You can get all the details on the hijacking from Danny Sullivan’s investigative report into the issue, but this event has a broader relevance outside of the hotel industry. The mass hijacking of Google’s local listings suggests their is a security flaw in the Google+ Local listings which needs to be addressed and resolved. It may explain why Google has largely remained mum on the subject aside from confirming that it occurred.

You most likely have nothing to worry about with your own local business’s listings, so long as you don’t work in the hotel industry. However, it could have implications about the future of Google+ Local listings. Either the security flaw that allowed this to happen will be fixed, or issues like these could affect other industries on a larger scale.

Considering how important these listings are to Google Maps and Search, a larger attack could be a serious problem for Google.

If you have been reading up on SEO, blogging, or content marketing, chances are you’ve been told to “nofollow” certain links. If you’re like most, you probably didn’t quite understand what that means, and you may or may not have followed the advice blindly.

But, even if you’ve been using the nofollow tag for a while, if you don’t understand what it is or how it works you may be hurting yourself as much as you’re helping.

The nofollow tag is how publishers can tell search engines to ignore certain links to other pages. Normally, these links count similar to votes in favor of the linked content, but in some circumstances this can make search engines think you are abusing optimization or blatantly breaking their guidelines. Nofollowing the right pages prevents search engines from thinking you are trying to sell you’re influence or are involved in link schemes.

To help webmasters and content creators understand exactly when to nofollow, and how it affects their online presence, the team from Search Engine Land put together an infographic explaining when and how to use the tag. They also created a comprehensive guide to the tag for those who prefer long walls of text to nice and easy infographics.

Google made waves last week when they announced the expansion of how “Shared Endorsements” are used in ads, as well as the change to their terms of service to reflect this. The funny thing is, most people don’t understand what is actually changing.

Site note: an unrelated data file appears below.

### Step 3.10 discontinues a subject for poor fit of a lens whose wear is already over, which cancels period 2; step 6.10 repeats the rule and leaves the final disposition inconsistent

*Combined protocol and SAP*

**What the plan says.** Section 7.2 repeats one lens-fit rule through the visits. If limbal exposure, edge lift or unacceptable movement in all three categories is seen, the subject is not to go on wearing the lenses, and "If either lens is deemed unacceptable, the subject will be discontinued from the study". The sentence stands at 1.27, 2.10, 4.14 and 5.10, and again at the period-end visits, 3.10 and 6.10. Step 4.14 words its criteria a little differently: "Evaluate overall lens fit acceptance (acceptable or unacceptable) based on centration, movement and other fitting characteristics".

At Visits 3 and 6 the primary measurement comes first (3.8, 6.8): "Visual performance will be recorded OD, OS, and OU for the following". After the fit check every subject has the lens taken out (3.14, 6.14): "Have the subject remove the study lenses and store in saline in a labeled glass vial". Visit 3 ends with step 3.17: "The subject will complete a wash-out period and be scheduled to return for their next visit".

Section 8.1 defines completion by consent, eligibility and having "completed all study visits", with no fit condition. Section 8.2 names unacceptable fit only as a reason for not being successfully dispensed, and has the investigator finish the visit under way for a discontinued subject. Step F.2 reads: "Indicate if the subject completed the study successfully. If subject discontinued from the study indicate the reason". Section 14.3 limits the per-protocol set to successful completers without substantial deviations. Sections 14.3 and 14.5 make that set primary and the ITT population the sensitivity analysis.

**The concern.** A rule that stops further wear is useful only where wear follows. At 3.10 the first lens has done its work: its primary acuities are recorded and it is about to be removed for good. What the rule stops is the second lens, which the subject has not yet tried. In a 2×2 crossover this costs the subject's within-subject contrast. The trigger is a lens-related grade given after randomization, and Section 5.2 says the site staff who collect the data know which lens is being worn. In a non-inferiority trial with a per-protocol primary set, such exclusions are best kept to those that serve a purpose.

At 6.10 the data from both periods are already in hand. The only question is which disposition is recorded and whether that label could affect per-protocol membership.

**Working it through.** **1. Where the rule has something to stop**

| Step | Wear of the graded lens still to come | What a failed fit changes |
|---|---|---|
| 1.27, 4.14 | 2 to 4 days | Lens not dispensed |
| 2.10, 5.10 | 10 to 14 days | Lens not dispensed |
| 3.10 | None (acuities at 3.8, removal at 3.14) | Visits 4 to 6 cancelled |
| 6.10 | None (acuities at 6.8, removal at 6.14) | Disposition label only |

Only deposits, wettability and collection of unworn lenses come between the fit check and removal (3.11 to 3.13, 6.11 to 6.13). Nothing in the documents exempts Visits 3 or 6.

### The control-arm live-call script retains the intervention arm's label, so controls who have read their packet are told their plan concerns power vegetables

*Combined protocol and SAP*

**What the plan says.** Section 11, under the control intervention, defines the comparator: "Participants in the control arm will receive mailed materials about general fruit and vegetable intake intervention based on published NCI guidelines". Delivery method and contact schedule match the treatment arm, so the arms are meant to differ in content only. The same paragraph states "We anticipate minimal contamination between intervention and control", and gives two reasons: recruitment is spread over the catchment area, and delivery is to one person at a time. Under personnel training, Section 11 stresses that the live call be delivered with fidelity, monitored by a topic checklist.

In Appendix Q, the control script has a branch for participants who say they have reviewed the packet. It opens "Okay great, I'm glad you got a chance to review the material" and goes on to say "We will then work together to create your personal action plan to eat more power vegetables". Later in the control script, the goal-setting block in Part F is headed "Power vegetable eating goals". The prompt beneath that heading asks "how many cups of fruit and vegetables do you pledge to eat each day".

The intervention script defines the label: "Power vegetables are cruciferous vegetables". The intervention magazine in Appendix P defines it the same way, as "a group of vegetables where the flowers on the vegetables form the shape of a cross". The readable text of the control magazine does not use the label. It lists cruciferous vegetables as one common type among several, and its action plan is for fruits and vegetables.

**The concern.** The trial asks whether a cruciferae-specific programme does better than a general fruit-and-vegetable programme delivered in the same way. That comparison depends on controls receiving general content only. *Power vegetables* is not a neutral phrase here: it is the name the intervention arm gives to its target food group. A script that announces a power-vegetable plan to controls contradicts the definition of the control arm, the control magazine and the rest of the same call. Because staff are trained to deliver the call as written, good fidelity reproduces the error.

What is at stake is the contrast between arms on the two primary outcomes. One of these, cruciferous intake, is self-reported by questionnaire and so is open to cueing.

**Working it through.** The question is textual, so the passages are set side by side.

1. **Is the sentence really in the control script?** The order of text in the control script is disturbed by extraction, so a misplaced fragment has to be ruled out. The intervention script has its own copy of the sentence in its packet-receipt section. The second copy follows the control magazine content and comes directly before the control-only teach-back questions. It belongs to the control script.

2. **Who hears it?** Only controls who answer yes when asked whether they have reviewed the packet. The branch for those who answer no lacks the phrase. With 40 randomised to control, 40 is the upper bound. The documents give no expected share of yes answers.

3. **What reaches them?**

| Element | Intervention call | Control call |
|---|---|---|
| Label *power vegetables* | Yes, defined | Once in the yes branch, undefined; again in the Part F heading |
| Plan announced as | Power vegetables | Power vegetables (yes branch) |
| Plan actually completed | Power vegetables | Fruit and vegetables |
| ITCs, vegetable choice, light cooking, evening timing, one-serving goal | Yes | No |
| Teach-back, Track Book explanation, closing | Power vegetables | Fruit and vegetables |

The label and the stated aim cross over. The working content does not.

The majority were simply confused when they heard that Google was implementing the use of social information into ads, because that has been going on for about two years now. But, as Danny Sullivan explains, the devil is in the details.

Throughout 2011, Google made changes which allowed advertisers to begin integrating images of people who liked their pages on Google+ into text and display ads. All that really showed was a small profile picture, and the phrase “+1’d this page.”

Starting on November 11, that won’t quite be the case. More than simply the people who +1 a page is going to be shown in ads. For example, if you comment, leave a review, or even follow a particular brand, those types of actions can be shown in ads on Google. A mockup of how it will appear is below.

These changes won’t take place until November, but don’t expect a prompt roll-out. It is possible you may start seeing the changes starting the 11th, but more likely it will gradually appear over the span of a few days or even a couple of weeks.

Not much else is known about how advertisers will be able to create these types of ads yet. Most likely, Google would not have announced the update this early, except they had to get the terms of service updated before they could even begin to implement this feature.

If you don’t want to appear in any of these types of ads, you can go to this page and click the tickbox at the bottom to opt out for all ads in the future.

Two years ago, Search Engine Land released their “Periodic Table of SEO Ranking Factors”, but we all know that SEO doesn’t stay the same for that long, especially with the bigger changes that Google has been pushing out lately. That is why the periodic table was recently updated, clarified, and re-branded “The Periodic Table of SEO Success Factors”.

When you hear that Google has over 200 “signals or ranking factors” and over 10,000 “sub-signals” it is easy to get overwhelmed or confused as to where you should focus your efforts. However, those big numbers are usually created by speculation such as whether or not Google pays any attention to Facebook Likes (the truth is, we don’t know).

While there may be a full 200 signals Google uses, there is a hierarchy to how important each signal is, and we have a pretty good idea of the most important ranking factors that Google relies on. These bigger signals are also the most likely to stay stable over time. If we somehow were to find out the current full list of ranking factors, the system would change again by the time you had their weight and function mapped out. Heck, they may have changed while I typed this sentence.

Search Engine Land’s periodic table doesn’t attempt to focus on the small things, but instead shows you the areas that have the biggest impact on rankings and visibility. As the creators see it, the table is a starting point for new SEO and a friendly reminder for the veterans. The simple version of the periodic table is below, but you can find the expanded table as well as the key for understanding the image here.

Periodic Table of SEO Success

Have you ever wondered if your site was penalized by Google through automated algorithms or a real human person? Now, you will almost always know because Google reports almost 100 percent of manual penalties.

Matt Cutts, head of Google’s web spam team, described this new policy at Pubcon this year, saying, “We’ve actually started to send messages for pretty much every manual action that we do that will directly impact the ranking of your site.”

“If there’s some manual action taken by the manual web spam team that means your web site is going to rank directly lower in the search results, we’re telling webmasters about pretty much all of those situations.”

Cutts did clarify that there may be rare instances where this doesn’t occur, but their aim to get to 100-percent.

In June, at SMX Advanced, Cutts gave a figure of 99 percent reporting, but Cutt believes they are currently reporting every instance of manual actions.

Danny Sullivan from Search Engine Land has more information about the distinction between manual and algorithmic actions.